Fractured Family | Genesis 4:1-7
Now Adam knew Eve his wife, and she conceived and bore Cain, saying, “I have gotten a man with the help of the Lord.” And again, she bore his brother Abel. Now Abel was a keeper of sheep, and Cain a worker of the ground. In the course of time Cain brought to the Lord an offering of the fruit of the ground, and Abel also brought of the firstborn of his flock and of their fat portions. And the Lord had regard for Abel and his offering, but for Cain and his offering he had no regard. So Cain was very angry, and his face fell. The Lord said to Cain, “Why are you angry, and why has your face fallen? If you do well, will you not be accepted? And if you do not do well, sin is crouching at the door. Its desire is for you, but you must rule over it.” Genesis 4:1-7 | ESV
I came across this painting – The Body of Abel Found by Adam and Eve by William Blake. It was new to me. It haunts me. “I have gotten a man with the Lord,” she said. It’s as if she had an epiphany with her firstborn that she in fact was partnering with God in the man-making business. Cain was gain. He was the auspicious beginning of begetting. The promise of a new day under a cursed sky. It’s a birth brimming with hope. And then another son is born. Vapor. Breath. Abel. Some suppose his name to be prophetic of his short life span. But then maybe the curse was pressing down upon Eve in the pain through which new life comes. With no chronological markers, we’re left to wonder when what happened. Adam lives 930 years and has sons and daughters (yes, truly, the fish was this big). Even if the prime childbearing years were, say, from 30 to 830 (using the last 100 years for retirement – at least, that sounds like a good plan), you can pack a lot of kids into eight or nine centuries. I see a clan spreading over the horizon, with Cain and Abel two key figures in the clan. Or maybe this is just a family of four and the narrator simply isn’t concerned with details such as where Cain got his wife or who was around to even want him dead. I’ll stick with the clan picture. Growing family spreads. Sons and daughters, many births. But no deaths. Yet. And then it comes, and when it does it’s not the natural following of nature’s altered course. It’s murder. Fracture. A fissured family as Abel’s blood is spilled over his own offering and earth with gaping mouth drinks in the blood. Accursed irrigation. Earth screams. God hears. And while we read the narrative of God’s interaction with Cain over his brother’s murder, an interrogation much like that of his parents in the garden, what we don’t see is the scene of Blake’s painting. A mother poured over her son’s body in grief. The first Madonna. A father in shock. And the exposed killer fleeing in despair, the protecting mark of his shame following. Mother and father twice bereaved. Would that fractures were restricted to this page, that we could close the book and then gaze upon a humanity whole and one and at peace. But daily it’s the fractures. Too many fractures. Spreading, multiplying, mutating. It haunts me.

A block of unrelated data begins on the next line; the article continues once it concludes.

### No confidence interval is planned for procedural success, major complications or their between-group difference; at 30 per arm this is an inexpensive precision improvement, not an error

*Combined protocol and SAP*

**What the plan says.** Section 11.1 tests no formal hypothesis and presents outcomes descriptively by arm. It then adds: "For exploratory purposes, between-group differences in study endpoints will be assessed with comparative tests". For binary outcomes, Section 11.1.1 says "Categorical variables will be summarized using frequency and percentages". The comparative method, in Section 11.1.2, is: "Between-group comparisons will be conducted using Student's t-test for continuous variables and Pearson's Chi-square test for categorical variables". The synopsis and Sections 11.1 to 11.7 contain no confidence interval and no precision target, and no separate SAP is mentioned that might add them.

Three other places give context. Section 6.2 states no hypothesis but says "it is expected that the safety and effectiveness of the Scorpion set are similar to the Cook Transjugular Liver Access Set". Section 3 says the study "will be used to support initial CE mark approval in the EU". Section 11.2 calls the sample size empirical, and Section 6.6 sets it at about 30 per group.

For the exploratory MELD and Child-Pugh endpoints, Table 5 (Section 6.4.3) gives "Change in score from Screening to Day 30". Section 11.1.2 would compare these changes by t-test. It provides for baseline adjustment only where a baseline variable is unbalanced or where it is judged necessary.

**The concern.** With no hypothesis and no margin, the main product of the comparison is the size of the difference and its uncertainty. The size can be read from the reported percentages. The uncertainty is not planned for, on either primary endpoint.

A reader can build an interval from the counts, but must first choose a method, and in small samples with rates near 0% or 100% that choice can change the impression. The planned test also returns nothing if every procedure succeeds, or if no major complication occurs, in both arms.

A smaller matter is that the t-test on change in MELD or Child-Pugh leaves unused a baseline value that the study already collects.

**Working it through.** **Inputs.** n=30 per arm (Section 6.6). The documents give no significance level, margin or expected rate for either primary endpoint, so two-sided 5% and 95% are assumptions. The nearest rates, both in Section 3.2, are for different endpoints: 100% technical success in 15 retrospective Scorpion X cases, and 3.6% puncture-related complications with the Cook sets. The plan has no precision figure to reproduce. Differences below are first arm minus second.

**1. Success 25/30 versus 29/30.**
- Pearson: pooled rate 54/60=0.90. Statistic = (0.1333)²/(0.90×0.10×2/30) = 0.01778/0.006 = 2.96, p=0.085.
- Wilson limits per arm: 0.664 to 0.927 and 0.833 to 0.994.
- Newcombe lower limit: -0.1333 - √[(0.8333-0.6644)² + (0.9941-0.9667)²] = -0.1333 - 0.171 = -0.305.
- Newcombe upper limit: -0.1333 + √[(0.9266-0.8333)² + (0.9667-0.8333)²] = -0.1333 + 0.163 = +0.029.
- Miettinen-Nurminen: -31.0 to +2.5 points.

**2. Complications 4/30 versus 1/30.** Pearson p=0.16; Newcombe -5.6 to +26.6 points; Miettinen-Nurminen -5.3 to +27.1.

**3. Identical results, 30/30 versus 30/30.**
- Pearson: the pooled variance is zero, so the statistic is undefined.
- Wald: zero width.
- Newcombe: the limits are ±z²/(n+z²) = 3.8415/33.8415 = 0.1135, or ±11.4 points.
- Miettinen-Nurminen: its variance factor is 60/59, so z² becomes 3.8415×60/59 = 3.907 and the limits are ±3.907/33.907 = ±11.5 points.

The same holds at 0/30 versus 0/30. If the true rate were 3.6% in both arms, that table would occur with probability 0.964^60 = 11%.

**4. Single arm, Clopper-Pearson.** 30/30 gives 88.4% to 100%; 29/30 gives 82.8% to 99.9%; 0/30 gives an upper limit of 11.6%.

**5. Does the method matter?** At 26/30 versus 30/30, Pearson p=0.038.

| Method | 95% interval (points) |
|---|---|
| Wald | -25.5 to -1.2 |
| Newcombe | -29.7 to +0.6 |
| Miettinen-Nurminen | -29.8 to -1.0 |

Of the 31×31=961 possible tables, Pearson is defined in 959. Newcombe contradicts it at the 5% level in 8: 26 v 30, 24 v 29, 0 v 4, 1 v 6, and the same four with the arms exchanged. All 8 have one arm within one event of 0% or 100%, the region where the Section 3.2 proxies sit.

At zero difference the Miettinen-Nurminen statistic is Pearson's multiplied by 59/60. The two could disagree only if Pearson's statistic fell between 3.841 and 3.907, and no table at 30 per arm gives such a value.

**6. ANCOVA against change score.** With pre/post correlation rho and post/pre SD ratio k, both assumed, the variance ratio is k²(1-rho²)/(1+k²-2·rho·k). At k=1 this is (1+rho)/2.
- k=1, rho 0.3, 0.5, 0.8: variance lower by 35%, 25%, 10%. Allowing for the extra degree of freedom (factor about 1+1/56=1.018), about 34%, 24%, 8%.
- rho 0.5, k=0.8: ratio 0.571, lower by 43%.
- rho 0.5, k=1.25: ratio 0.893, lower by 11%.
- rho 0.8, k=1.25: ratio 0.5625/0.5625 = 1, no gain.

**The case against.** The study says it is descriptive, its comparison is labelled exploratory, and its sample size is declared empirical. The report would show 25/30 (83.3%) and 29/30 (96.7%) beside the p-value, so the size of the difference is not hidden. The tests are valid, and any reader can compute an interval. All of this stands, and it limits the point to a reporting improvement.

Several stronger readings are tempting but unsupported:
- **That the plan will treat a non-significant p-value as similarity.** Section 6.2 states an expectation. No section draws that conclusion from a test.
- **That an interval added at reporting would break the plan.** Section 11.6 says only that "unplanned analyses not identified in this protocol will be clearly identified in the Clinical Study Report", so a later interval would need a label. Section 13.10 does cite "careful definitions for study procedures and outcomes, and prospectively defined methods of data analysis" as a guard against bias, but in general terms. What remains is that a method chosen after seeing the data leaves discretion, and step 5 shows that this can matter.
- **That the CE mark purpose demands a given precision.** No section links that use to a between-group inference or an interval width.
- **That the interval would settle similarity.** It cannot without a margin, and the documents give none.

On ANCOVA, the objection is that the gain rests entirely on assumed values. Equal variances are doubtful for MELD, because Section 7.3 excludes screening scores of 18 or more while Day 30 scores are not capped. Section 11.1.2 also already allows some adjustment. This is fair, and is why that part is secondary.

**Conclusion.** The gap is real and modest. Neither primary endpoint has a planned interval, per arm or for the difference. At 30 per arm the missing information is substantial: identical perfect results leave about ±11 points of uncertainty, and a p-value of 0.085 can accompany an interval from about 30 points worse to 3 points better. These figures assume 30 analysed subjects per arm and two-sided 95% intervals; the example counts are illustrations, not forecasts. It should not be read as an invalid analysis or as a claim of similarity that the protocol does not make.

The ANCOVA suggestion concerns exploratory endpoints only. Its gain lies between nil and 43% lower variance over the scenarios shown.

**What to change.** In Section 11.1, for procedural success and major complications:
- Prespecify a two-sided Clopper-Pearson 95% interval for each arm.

What fractures have you experienced in your family? In marriage? In your neighborhood? In your church? How have you found healing?
God, pour out your favor over our fractured lives, our fractured homes, our fractured marriages, our fractured churches, our fractured world. Let each fracture become a crack through which light can shine, and new hope be birthed. Through Christ.
For all of this week’s resources for this new series on Spiritual Disciplines including this week’s DG video, check out the Vineyard website.